In a large sauce pan, warm 2 tbsp olive oil and saute garlic, onion, carrot, squash and apple until vegetables are starting to brown. Add vegetable broth or water enough to cover vegetables. Cover. Bring to a boil. Lower temperature and allow to simmer stirring occasionally for 20 minutes. Uncover. Add salt, pepper and cumin and simmer uncovered 20+ minutes until all vegetables are cooked. Puree (I used my nifty immersion blender) and serve. Don't forget to garnish with cilantro! It's very refreshing!

Friday, August 13, 2010

Favorite Kid Shows

When I was a kid I watched:
1. Sesame Street
2. Pinwheel
3. Today's Special
4. Popples
5. Kids Incorporated
6. The Smurfs
7. The Littles
8. The Snorks
9. The Noozles--I can never find anyone who remembers this show except my sister who watched it with me.
10. Rainbow Bright
11. David the Gnome
12. Hey Dude
14. Full House
13. Family Matters
14. Small Wonder
15. Pound Puppies
16. Belle and Sebastian
17. The Little Prince
18. My Little Pony
19. Shirt Tales--Since I just found the name of this show recently, in describing to people a bunch of little animals who live in a big tree, no one knew what I was talking about.
20. Fraggle Rock
21. Maple Town--I have a bunch of these little toys (all animals) and my girls love to play with them now.
22. Fluppy Dogs--Another show I couldn't remember the title of.
And then there's this obscure TV Special: The Hugga Bunch. There are clips on You Tube. WTF! I was three years old, but I've remembered the plot very well because it had a huge impact on me. It was the start of my "getting into movies." I see it in S, as well. We become very enthralled, physically reacting to the movie. At the end of the Hugga Bunch I sobbed uncontrollably. I remember standing in the doorway to the TV room off the kitchen with my parents on either side of me begging me to tell them what was wrong. My dad said, "You won't be allowed to watch movies like this anymore if you don't tell us." haha! Of course, in my memory the girl seemed older. She's so well spoken, though only about 6 or 7 years old. To a 3 year old that's a big kid! I watched the ending on You Tube and it's completely cheesy. Maybe I never did watch the ending because I started crying before seeing the "happily ever after" conclusion. I wonder...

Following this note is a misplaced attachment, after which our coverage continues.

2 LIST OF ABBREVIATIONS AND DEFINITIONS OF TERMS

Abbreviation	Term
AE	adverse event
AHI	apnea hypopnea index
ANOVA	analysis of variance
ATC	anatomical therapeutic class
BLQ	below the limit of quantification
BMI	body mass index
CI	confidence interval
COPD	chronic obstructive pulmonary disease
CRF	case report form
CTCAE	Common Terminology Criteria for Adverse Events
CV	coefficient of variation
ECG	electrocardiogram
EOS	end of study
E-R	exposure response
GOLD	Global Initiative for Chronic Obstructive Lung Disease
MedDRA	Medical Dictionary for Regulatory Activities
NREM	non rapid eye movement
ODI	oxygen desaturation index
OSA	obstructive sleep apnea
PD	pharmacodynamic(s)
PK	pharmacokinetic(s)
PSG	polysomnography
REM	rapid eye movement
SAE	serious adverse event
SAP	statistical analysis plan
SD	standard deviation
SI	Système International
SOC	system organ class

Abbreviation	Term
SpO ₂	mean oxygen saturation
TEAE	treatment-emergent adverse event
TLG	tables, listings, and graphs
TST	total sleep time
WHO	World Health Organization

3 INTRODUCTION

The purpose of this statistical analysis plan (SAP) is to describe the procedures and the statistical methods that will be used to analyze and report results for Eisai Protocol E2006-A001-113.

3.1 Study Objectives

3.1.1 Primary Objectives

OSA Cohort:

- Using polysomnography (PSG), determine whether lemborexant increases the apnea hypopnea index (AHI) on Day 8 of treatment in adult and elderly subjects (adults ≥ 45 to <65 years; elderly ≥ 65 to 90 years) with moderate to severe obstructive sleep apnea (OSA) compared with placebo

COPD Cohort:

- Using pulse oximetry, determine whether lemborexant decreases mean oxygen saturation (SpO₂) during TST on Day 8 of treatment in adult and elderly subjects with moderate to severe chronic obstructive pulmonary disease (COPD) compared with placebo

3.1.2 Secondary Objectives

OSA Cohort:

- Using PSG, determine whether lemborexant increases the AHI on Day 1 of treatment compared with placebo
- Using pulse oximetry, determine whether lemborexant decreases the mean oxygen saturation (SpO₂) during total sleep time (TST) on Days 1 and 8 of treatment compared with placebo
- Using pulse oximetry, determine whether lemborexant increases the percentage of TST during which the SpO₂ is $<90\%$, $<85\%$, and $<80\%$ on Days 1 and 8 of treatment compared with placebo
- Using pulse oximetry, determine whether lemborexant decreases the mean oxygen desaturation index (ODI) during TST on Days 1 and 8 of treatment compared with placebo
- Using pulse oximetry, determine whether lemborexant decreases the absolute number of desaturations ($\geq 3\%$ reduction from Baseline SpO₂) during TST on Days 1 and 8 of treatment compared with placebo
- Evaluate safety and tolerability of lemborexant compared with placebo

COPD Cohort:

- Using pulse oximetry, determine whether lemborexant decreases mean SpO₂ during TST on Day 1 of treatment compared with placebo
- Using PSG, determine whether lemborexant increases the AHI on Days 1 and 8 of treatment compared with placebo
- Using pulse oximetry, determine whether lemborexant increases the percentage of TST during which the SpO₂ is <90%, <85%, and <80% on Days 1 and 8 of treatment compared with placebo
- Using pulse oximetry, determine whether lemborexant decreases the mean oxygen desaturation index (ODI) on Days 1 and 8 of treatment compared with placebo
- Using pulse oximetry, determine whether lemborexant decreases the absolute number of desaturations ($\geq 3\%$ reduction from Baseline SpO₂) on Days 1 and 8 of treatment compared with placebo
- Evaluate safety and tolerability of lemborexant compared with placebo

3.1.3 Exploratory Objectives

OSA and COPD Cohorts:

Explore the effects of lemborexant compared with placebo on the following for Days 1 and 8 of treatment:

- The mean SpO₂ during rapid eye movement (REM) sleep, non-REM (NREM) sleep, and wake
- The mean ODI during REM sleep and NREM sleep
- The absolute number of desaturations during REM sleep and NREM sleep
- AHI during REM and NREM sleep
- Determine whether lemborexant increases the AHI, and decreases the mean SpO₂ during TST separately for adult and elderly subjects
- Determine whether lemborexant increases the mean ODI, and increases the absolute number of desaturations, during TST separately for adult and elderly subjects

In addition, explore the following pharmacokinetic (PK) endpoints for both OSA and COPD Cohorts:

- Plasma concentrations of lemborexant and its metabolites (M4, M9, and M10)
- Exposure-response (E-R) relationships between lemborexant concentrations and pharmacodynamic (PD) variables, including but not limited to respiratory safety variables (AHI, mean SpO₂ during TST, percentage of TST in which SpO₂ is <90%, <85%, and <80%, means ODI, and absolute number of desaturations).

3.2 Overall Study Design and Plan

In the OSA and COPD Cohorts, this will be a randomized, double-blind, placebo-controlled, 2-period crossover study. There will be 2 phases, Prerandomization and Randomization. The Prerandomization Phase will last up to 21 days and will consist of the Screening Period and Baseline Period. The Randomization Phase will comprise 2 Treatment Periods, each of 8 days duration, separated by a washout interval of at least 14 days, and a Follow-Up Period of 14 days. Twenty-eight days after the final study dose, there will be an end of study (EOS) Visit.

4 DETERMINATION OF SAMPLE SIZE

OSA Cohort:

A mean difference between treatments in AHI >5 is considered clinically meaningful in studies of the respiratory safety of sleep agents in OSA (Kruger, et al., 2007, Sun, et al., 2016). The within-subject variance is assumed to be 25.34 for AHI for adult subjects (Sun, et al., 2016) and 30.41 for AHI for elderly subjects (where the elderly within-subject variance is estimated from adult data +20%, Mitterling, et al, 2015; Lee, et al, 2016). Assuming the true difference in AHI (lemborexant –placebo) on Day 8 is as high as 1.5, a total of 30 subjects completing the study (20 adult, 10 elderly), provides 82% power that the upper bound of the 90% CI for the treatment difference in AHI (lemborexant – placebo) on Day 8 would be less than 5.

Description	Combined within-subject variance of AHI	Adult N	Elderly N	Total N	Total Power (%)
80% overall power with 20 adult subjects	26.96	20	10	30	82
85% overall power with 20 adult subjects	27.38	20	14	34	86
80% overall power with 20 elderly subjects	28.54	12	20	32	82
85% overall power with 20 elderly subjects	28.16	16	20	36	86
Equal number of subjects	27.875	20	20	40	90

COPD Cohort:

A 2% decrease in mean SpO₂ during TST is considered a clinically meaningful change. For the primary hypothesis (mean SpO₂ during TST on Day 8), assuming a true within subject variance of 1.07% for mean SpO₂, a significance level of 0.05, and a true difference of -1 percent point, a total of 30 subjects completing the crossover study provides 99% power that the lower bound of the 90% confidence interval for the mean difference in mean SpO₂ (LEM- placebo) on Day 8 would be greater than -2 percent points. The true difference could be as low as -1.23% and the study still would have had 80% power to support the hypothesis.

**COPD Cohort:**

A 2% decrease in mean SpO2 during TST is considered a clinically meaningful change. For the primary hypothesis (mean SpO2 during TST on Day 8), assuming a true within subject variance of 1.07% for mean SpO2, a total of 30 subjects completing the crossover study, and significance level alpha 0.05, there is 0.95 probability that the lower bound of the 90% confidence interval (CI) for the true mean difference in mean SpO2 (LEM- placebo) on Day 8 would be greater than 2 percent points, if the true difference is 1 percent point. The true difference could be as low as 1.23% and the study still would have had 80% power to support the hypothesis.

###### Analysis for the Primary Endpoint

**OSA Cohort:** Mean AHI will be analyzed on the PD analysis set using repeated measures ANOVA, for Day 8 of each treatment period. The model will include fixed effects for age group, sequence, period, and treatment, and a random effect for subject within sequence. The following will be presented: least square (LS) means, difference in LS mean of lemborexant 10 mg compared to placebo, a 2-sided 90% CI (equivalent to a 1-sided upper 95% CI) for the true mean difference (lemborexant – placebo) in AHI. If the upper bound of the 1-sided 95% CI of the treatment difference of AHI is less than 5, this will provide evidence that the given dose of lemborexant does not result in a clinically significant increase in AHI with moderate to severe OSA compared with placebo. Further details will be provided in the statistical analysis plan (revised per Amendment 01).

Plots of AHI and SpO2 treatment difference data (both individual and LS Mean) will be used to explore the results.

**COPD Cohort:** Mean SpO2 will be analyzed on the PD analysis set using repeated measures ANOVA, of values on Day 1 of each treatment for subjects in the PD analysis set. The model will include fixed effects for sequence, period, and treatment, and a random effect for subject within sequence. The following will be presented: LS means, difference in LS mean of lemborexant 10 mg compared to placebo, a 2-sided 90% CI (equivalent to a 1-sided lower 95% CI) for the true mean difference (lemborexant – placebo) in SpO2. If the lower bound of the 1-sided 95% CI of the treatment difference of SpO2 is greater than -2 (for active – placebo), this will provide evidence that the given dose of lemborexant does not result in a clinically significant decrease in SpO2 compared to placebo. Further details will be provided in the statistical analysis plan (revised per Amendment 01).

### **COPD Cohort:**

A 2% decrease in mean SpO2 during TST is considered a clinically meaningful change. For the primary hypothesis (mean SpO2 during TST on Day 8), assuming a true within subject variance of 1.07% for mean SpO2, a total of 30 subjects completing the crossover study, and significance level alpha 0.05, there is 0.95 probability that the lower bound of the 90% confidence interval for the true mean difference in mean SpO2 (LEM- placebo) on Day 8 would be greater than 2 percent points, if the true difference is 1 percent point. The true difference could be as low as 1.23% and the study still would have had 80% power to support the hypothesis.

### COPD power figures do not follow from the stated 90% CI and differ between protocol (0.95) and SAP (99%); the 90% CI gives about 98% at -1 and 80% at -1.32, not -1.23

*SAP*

If you want to find shows you remember (not all kids show, either) check out: Retrojunk.com

Thursday, August 12, 2010

Organic MUST Buys

This list is on the latest post from Crazy Sexy Life:
I don't have a Whole Foods or other organic/natural food store nearby, so I predominantly shop at Giant. When I go to my parents I try to stop by Mom's Organic Market which is near their house. However, I don't usually buy produce there, but I get my vegan items. After looking at these lists, I should start getting produce elsewhere. Giant usually has about 10 items in the produce department that are organic and these are the ones I get.

When you MUST buy organic:
1. celery I usually buy conventional as I have not seen it organic at Giant.
2. peaches Conventional :(
3. strawberries Conventional :(
4. apples Organic apples are always in stock at Giant and I keep them in the house. I buy organic apple sauce from Mom's.